NEW YORK--(BUSINESS WIRE)--Fitch Ratings has affirmed the 'A' rating on the Greater Orlando Aviation Authority (GOAA), Florida's approximately $33.73 million special purpose facility taxable revenue bonds series 2009 (the Rental Car Facility Project bonds). The Rating Outlook is Stable.
The rating reflects the consolidated rental car facility's (CONRAC) strong and sizable rental car market in Orlando, rate setting flexibility, adequate fund balances for upcoming capital projects, and stable history of customer facility charge (CFC) collections generating debt service coverage ratios (DSCRs) comfortably above 2.0x
KEY RATING DRIVERS
Sizable Rental Car Market: Orlando benefits from a sizable O&D market (95% of total enplanements), and is the largest rental car market in the U.S. by gross revenues. Visiting traffic is driven by the geographically dispersed nature of Orlando's business centers and theme parks, making rental cars an attractive and necessary transportation link. However, there is some vulnerability of demand for car rentals from exposure to the leisure market and more general declines in activity due the slow-recovering economy.
Strong Rate Setting Flexibility: The airport has a competitive $2.50 CFC rate with no anticipated increases through debt maturity in October 2017. GOAA has the flexibility to modify its CFC rate at any time without the need for outside approval. GOAA's facility also benefits from car rental facility agreements executed by all rental car operators serving at the airport.
Conservative Debt Structure: Debt is all fixed rate, with level annual debt service obligations and a short maturity profile with bonds maturing in October 2017. No additional CFC-backed borrowing is currently anticipated.
Minimal Leverage and Strong Coverage: Minimal leverage levels, with a cash positive 2013 net debt to cash flow available for debt service (CFADS) (excluding funds committed to capital projects). Coverage is stable at or above 2.0x with no dependence on transaction growth. The bonds benefit from strong liquidity reserves, with $64 million in reserves as of May 31 2014.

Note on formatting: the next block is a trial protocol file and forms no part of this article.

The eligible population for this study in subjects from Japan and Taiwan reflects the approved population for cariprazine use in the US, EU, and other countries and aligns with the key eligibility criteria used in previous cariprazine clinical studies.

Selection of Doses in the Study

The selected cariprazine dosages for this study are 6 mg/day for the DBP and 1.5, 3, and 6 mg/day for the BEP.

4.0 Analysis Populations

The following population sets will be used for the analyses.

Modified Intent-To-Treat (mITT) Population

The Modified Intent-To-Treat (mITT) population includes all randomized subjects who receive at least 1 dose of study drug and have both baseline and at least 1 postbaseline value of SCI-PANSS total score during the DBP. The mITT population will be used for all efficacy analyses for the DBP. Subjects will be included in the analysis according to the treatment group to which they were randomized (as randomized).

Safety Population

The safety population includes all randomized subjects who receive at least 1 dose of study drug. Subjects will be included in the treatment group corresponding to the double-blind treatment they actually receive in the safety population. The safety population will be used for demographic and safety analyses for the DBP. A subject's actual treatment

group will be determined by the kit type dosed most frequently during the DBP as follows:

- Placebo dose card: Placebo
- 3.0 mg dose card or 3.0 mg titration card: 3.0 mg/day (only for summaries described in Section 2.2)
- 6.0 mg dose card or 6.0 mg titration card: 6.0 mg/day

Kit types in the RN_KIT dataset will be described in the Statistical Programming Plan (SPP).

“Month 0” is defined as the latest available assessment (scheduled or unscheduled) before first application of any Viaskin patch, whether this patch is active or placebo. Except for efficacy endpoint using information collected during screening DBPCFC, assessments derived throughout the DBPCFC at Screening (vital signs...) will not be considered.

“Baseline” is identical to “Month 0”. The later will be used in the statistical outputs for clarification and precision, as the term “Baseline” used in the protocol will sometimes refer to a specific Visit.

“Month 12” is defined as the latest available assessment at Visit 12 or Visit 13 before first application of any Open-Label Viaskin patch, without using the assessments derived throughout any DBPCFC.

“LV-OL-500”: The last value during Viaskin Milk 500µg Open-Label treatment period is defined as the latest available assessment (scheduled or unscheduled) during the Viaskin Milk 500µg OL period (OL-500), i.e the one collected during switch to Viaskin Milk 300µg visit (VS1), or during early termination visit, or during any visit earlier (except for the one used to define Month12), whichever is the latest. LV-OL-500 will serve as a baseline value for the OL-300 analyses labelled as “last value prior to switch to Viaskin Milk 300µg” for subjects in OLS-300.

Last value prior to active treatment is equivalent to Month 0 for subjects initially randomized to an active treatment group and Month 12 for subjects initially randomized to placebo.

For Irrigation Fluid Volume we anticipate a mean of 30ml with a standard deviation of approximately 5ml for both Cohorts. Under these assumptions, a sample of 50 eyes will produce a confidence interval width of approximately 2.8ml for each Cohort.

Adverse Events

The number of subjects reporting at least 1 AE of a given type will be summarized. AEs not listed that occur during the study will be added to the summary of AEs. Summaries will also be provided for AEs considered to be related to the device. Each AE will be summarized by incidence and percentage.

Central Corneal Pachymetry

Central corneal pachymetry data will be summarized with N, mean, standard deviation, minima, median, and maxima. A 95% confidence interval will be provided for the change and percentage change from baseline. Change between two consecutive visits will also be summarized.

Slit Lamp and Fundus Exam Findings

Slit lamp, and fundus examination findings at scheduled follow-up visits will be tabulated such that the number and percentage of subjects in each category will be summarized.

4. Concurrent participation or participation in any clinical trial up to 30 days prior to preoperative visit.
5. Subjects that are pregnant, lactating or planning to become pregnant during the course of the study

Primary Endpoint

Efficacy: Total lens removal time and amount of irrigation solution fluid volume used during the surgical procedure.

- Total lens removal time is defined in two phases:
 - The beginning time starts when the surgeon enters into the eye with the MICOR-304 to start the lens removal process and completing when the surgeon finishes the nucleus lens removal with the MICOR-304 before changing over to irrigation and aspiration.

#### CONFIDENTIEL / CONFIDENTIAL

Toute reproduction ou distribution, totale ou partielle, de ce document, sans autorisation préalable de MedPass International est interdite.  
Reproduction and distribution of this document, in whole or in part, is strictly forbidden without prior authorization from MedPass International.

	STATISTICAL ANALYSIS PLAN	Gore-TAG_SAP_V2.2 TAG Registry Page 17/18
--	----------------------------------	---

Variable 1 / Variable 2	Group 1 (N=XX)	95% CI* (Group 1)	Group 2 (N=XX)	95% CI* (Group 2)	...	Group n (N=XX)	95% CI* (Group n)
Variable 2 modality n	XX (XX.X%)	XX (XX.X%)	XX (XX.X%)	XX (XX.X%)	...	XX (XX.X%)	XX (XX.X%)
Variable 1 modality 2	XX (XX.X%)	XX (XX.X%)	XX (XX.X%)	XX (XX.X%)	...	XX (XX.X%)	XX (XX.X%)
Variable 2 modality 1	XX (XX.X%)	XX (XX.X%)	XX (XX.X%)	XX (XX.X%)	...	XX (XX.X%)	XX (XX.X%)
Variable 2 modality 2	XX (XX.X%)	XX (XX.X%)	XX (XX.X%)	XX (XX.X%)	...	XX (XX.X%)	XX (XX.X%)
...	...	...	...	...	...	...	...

Modern Facilities: The CONRAC has been in operation since April 2010, with minimal capital spending needs for the existing facility. The program is expected to be fully funded with internal liquidity, and management indicates that no CFC-backed borrowing will be needed to complete this project.
Peer Group: Rated peers include CONRACs at Miami Airport (rated 'A-' by Fitch) and Charlotte ('A') due to similar market share distribution and financial metrics, with GOAA and Charlotte benefiting from lower overall leverage.
Negative - A considerable drop in rental car transactions (20 -30%) could adversely affect pledged revenue and coverage levels absent an increase in the CFC rate.
Negative - Future borrowings that materially affect coverage and leverage metrics.
Positive - Given the limited nature of the CFC revenue stream, the current rating is unlikely to migrate to a higher level.
Orlando's CFC rate of $2.50 continues to compare favorably to CFCs charged at other large airports, and Fitch believes this rate level is more than sufficient to meet GOAA's existing special facility debt obligations going forward at current traffic levels. Orlando's CFC revenues totaled $23.2 million in fiscal 2013, down 2.3% from fiscal 2012. However, for the first 8 months of fiscal 2014 through May, CFC revenues are up 3.3% over a year prior. Coverage in fiscal 2013 was healthy at 2.4x (2.7x including the fully funded coverage account of $2.4 million).